THURSDAY, Oct. 8, 2020 (HealthDay News) -- As the struggle against racism continues to simmer across the United States, the American Academy of Pediatrics took a hard look at racial gaps in health care for children during its recent annual meeting.
"We know racism is a social determinant of health, and it's a public health issue, so we spent a great deal of time focusing on that," Dr. Elizabeth Murray, a pediatrician with the University of Rochester Medical Center, said during a recent HD Live! interview.
Pediatricians need to become more aware of how racism affects both the physical and mental health of children, said Murray, a spokesperson for the academy.
"We need to talk about racism and learn how to be anti-racist, and that we all have work to do," Murray said. "We also need to identify the traumas that are experienced by children and people of color as happening on a regular basis throughout this nation, whether it be the overt violent acts we see on TV or sometimes the more subtle messages of having a person of color perhaps always be the bad guy on TV shows."
Access to care for low-income and minority kids is a central concern in the upcoming elections, Murray added.
"We need to continue the Medicaid funding and the Child Health Insurance Program [CHIP]," Murray said. "Preventive care far and wide saves money on the back end. If we don't have access to routine preventive care, we are going to have a sicker population.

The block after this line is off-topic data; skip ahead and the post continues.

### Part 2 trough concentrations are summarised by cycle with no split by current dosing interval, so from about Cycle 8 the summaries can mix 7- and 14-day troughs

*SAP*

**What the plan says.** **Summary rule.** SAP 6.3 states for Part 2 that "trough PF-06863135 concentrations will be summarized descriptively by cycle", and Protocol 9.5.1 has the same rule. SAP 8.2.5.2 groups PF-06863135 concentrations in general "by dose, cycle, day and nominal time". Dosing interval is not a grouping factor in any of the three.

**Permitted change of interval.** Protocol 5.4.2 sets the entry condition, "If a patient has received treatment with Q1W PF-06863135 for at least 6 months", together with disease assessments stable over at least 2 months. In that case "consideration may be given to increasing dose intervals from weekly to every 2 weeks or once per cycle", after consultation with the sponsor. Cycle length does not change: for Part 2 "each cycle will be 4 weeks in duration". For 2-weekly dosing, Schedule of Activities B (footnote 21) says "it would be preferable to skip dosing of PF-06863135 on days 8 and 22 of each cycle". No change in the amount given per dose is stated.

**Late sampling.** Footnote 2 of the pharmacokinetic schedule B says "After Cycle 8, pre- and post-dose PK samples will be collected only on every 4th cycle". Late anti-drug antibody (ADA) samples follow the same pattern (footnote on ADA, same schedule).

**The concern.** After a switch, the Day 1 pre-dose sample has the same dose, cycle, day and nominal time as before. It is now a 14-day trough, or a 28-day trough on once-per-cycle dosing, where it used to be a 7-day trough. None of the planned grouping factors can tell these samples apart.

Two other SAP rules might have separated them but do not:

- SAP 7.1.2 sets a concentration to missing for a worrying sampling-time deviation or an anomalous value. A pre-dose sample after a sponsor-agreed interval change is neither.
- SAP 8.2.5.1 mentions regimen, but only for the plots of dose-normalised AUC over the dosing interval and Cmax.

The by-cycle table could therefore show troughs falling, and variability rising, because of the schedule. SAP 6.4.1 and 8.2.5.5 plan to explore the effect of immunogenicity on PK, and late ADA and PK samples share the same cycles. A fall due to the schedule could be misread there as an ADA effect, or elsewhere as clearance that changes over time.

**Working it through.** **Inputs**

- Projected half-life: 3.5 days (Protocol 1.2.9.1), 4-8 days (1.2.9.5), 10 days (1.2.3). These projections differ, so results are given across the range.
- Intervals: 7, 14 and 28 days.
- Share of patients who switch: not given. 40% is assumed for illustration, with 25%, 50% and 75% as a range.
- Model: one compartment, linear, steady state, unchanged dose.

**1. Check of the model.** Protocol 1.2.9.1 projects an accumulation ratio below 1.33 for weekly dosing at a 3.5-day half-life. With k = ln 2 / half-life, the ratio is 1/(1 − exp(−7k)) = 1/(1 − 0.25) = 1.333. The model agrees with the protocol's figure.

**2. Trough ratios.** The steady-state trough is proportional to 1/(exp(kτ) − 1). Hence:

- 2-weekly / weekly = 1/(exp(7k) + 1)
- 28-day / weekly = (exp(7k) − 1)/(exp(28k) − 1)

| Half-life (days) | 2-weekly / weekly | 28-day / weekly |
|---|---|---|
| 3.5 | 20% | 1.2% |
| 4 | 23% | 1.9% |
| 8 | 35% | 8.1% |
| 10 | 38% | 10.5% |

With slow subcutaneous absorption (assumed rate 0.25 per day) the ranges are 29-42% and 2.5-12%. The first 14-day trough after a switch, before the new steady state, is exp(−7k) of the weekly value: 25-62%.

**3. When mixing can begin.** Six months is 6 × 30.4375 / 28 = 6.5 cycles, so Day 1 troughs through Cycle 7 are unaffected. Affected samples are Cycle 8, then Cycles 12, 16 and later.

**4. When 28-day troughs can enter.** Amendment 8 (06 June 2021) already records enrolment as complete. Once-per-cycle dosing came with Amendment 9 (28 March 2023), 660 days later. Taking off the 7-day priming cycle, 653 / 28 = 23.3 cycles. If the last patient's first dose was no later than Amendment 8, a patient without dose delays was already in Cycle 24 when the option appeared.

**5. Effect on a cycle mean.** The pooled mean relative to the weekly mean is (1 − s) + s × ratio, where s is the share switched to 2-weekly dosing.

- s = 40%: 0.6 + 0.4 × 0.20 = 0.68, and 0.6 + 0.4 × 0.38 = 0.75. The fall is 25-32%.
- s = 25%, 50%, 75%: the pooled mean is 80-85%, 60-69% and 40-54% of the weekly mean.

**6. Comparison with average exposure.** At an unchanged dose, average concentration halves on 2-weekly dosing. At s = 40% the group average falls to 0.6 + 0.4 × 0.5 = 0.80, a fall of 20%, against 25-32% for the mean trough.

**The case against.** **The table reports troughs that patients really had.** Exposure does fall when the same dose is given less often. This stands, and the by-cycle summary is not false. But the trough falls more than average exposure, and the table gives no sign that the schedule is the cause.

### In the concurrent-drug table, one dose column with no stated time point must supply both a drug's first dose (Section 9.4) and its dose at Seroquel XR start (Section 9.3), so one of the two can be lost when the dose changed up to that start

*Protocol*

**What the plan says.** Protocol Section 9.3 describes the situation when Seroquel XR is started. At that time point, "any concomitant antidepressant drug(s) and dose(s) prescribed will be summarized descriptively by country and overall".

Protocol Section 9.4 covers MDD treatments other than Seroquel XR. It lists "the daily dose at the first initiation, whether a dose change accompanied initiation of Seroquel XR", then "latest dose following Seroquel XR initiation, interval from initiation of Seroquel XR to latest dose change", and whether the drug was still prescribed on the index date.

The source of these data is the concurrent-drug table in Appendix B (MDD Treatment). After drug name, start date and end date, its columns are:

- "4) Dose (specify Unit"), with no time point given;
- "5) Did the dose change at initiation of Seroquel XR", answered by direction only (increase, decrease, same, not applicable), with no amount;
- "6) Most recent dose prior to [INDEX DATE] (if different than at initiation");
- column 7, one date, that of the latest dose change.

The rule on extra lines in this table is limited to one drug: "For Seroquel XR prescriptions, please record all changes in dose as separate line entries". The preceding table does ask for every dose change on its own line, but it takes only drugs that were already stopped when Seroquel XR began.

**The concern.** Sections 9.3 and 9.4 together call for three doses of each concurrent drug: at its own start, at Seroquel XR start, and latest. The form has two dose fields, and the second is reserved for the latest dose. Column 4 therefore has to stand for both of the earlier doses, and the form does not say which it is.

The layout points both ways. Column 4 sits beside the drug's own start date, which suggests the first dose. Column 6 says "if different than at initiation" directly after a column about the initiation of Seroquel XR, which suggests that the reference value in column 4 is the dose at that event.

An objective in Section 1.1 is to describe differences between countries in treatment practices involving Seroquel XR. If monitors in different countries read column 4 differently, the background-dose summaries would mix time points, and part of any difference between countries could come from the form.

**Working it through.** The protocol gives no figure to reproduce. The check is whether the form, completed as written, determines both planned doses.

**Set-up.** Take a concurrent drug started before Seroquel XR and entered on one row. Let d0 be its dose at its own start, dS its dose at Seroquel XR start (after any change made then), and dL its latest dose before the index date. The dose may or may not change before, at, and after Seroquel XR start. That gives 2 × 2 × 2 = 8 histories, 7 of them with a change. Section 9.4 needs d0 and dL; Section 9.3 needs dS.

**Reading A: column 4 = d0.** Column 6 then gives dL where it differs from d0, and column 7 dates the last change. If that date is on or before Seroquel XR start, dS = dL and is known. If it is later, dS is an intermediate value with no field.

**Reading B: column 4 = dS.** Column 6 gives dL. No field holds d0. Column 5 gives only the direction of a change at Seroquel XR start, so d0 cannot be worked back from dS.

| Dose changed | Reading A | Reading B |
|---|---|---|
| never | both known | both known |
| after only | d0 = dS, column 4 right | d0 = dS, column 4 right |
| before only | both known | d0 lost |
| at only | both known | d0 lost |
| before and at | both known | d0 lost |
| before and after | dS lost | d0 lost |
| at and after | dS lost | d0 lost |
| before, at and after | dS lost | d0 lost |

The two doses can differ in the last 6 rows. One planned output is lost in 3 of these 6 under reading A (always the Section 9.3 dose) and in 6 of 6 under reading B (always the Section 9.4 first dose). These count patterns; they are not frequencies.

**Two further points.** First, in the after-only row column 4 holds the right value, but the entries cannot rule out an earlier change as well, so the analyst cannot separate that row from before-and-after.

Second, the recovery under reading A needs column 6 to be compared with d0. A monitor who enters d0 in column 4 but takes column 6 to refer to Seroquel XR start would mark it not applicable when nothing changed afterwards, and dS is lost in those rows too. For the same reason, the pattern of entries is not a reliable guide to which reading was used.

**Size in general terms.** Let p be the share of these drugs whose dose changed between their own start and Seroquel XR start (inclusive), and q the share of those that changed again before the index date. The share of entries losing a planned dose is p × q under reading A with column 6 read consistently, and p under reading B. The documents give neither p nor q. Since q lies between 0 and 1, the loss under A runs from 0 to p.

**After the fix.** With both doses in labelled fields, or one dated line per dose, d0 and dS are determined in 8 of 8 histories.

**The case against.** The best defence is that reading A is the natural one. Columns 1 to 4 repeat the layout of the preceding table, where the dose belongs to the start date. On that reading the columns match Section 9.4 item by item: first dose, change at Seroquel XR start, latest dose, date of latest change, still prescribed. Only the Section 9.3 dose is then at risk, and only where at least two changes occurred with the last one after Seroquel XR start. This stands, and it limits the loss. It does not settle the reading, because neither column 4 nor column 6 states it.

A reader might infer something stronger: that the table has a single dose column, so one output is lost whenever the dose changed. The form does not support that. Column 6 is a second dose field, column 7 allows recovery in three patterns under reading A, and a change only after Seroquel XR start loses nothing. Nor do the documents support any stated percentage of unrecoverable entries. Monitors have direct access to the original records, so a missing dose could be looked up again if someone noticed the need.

"Children are about 25% of the population, but we know they are also 100% of the future, so we need to make sure we're taking care of them now," Murray continued.
The AAP meeting, held Oct. 2-5 and attended in virtual space by more than 14,000 people, also touched on how the COVID-19 pandemic has affected children's health.
"We at the AAP would very much like to ensure that any COVID vaccine be tested and studied on children as well, because they're part of the population who will certainly at some point need to be vaccinated," Murray said.
Dr. Anthony Fauci, director of the U.S. National Institute of Allergy and Infectious Diseases, warned during a speech at the meeting that approval of a COVID vaccine will not suddenly end the pandemic.
"His point was really to stress that a vaccine is not magic," Murray said. "It's not going to be the thing that finally makes it all of a sudden go away. We still will have lots of work to do because of the potential months to years it will take to then roll out a vaccine, once we have proven one to be safe."
In the meantime, people will have to continue to wear masks, practice social distancing, engage in good hand hygiene, and follow all the other infection prevention measures that have been touted by public health officials, Murray said.
Pediatricians have been doing their part to ensure patient safety during the pandemic. Kids can get their shots at drive-through vaccination clinics in some places, Murray said. Other clinics bring sick kids in for visits early in the day and then deep-clean the entire office before having well-child checkups later.
"Throughout all of this, there has been a very clear call that the well-child checks, especially for the younger children, must continue, because they're just so important to the overall health of the child," Murray said.
The American Academy of Pediatrics has more about discussing racism with children.
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